C. S. Lewis

A Grief Observed

“I not only live each endless day in grief, but live each day thinking about living each day in grief.”

After a life of bachelorhood, C.S. Lewis (November 29, 1898 – November 22, 1963) married American writer Joy Davidman, the love of his life. Davidman died of cancer four years after their marriage and left Lewis completely bereft. A Grief Observed is about her death and Lewis’s loss.

There are moments, most unexpectedly, when something inside me tries to assure me that I don’t really mind so much, not so very much after all. Love is not the whole of a man’s life. I was happy before I ever met H. I’ve plenty of what are called ‘resources’. People get over these things. Come, I shan’t do so badly. One is ashamed to listen to this voice but it seems for a little to be making out a good case. then comes the sudden jab of red-hot memory and all this ‘commonsense’ vanishes like an ant in the mouth of a furnace.

A Grief Observed is a deeply personal account that addresses the physical nature of grief, the embarrassment of being grieved around others, and the empty space that persists when someone we love dies.

No one ever told me that grief felt so like fear. I am not afraid, but the sensation is like being afraid. The same fluttering in the stomach, the same restlessness, the yawning. I keep on swallowing.

Echoing something Helen Macdonald wrote in H Is for Hawk when she lost her father, Lewis found not only do we suffer grief, but we also suffer awareness of grief. This horrible compounding nature of sorrow and gritty self-awareness makes coping even more difficult.

Photograph by Ellen Vrana.

Part of every misery is, so to speak, the misery’s shadow or reflection: the fact that you don’t merely suffer but have to keep on thinking about the fact that you suffer. I not only live each endless day in grief, but live each day thinking about living each day in grief. Do these notes merely aggravate that side of it? Merely confirm the monotonous tread-mill march of the mind round one subject? But what am I to do?

It is that layered anxiety of grief that makes A Grief Observed so utterly compelling. It is entitled as if C.S. Lewis is looking at grief removed from himself, which anyone in grief can attest to, is extremely difficult. Grief—like depression—becomes who we are, not something we are going through. As we step in and out of that person in grief, as Lewis does, all that we know and have trusted becomes fragile.

Lydia Davis' "The Dog Hair" from Can't & Won't in the Examined Life Library.
“The Dog Hair” taken from Lydia Davis’ short-short story collection Can’t and Won’t.

Underneath the grievance, or perhaps consuming it, is Lewis’s deeply devoted but fragile faith, his questions about God, and his struggle to accept not being.1

Meanwhile, where is God? This is one of the most disquieting symptoms. When you are happy, so happy that you have no sense of needing Him, so happy that you are tempted to feel His claims upon up as an interruption, if you remember yourself and turn to Him with gratitude and praise, you will be—or so it feels—welcomed with open arms.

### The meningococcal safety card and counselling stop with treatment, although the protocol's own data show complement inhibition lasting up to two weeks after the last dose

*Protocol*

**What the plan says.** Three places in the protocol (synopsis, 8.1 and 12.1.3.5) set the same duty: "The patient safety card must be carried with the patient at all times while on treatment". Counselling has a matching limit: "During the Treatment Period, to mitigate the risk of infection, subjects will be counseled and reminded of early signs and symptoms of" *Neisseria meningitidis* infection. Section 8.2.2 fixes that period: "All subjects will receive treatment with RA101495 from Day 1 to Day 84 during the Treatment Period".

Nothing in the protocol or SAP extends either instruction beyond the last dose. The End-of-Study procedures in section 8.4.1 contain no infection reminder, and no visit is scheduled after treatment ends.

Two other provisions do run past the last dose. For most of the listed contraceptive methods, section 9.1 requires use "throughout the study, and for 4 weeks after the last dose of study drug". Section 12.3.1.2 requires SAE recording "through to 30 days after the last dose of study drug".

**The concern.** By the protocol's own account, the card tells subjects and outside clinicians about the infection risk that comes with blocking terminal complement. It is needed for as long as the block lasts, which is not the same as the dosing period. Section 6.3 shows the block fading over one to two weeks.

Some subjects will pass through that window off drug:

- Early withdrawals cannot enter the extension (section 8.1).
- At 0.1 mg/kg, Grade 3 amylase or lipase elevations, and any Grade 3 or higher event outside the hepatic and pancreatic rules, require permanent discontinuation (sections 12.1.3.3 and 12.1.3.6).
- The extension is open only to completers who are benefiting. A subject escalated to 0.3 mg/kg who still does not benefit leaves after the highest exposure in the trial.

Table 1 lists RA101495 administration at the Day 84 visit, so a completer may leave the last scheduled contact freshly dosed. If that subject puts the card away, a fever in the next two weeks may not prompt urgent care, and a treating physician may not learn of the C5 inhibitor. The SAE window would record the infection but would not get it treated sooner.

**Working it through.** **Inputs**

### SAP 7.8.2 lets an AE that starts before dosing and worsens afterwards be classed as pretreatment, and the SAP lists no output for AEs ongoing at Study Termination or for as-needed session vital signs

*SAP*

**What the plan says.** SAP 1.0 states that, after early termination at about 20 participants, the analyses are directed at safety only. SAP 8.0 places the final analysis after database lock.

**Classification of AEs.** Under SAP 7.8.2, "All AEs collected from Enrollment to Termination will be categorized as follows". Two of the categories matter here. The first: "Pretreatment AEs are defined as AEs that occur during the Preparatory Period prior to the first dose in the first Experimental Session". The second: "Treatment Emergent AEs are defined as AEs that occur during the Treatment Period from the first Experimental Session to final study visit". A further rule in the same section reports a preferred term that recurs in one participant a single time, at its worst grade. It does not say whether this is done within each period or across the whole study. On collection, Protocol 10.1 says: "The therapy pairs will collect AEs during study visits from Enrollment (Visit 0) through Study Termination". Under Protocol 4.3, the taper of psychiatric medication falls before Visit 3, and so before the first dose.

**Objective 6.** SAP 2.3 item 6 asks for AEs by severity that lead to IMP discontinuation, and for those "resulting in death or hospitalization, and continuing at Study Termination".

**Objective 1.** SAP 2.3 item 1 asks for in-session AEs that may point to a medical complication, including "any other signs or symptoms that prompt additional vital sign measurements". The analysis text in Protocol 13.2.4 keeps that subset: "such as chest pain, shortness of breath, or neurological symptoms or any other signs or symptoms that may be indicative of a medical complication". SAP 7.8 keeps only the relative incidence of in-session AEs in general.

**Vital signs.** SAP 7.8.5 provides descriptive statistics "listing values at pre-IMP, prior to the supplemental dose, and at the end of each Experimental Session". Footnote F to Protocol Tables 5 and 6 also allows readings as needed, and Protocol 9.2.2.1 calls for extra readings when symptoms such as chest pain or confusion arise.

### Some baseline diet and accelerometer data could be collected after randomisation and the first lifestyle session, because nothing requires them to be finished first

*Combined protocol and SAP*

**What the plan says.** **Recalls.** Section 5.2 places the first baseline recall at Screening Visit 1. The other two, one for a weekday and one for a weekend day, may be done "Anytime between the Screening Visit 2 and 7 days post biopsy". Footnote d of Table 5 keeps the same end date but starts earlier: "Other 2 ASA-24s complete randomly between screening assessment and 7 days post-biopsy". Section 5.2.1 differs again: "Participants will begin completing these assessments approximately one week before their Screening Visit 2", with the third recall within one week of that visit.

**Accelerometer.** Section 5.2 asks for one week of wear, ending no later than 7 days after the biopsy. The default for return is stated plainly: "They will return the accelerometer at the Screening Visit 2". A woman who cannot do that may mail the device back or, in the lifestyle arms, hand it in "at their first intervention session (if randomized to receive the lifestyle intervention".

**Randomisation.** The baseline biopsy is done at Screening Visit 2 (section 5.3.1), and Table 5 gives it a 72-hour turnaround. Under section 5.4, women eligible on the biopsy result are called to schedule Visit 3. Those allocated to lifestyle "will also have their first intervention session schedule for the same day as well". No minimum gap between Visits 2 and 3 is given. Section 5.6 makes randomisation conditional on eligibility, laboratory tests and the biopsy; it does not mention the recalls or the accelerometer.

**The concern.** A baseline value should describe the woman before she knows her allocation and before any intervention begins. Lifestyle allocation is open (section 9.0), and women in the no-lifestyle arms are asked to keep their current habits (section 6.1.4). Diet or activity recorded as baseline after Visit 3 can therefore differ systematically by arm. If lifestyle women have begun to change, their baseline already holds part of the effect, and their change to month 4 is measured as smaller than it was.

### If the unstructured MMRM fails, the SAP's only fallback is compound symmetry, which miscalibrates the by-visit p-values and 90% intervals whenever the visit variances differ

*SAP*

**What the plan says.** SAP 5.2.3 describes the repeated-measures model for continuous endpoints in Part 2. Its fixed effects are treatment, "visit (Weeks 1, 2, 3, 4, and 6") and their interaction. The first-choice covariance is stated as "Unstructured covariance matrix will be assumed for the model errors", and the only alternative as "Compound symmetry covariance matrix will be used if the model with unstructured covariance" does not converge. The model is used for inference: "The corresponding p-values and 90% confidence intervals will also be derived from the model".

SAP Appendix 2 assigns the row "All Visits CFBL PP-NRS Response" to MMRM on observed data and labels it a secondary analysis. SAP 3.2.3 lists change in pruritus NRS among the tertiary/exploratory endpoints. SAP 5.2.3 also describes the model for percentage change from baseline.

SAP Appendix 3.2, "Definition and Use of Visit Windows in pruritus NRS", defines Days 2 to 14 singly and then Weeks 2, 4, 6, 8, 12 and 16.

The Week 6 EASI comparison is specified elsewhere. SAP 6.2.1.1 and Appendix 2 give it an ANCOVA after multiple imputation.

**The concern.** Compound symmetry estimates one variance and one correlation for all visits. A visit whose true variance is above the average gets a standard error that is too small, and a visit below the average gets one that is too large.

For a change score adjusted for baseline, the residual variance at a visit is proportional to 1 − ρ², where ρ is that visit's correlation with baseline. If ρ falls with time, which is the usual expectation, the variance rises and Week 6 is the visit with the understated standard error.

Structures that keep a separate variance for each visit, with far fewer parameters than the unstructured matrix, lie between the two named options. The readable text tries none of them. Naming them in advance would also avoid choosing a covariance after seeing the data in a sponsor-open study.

Lewis’s A Grief Observed is articulate and never sentimental.

The writer’s emotion and sorrow are deeply felt alongside Joan Didion’s more intellectualized account of her daughter’s untimely death (is death ever timely?) and her husband’s sudden death. Max Porter’s Grief is the Thing With Feathers, a heart-binding prose-poem on exactly what Lewis faces: the abstract post-death emptiness. In Porter’s imaginative work, that emptiness is filled by a crow.

I sat alone in the living room wondering what to do. Shuffling around, waiting for shock to give way, waiting for any kind of structured feeling to emerge from the organizational fakery of my days. I felt hung-empty.

From Max Porter’s Grief is a Thing With Feathers

Do Things Exist Where They Are Buried
Photograph by Ellen Vrana.

To assign grief to death alone is to ignore that the imagined loss of something—especially oneself—can be as painful as real loss. Read more in Katie Roiphe’s The Violet Hour, a look at the last moments of great writers like Susan Sontag, or Robert McCrum’s study of our death anxiety.

The most powerful lines in a slim volume full of emotional punches are these:

It’s not true that I’m always thinking of H. Work and conversation make that impossible. But the times when I’m not are perhaps my worst.

For then, though I have forgotten the reason, there is spread over everything a vague sense of wrongness, of something amiss…I see the rowan berries reddening and I don’t know for a moment why they, of all things, should be depressing. I hear a clock strike and some quality it always had before has gone out of the sound. What’s wrong with the world to make it so flat, shabby, worn-out looking? Then I remember.

Then I remember. The never-ending consciousness of grief.

Joan Didion admitted she felt something similar when she lost her daughter. We can forget the active thought that someone died, but we cannot shrug off the emotion of grief.

The emotion pulls us back to the thought. And then I remember.

C. S. Lewis Illustration © The Examined Life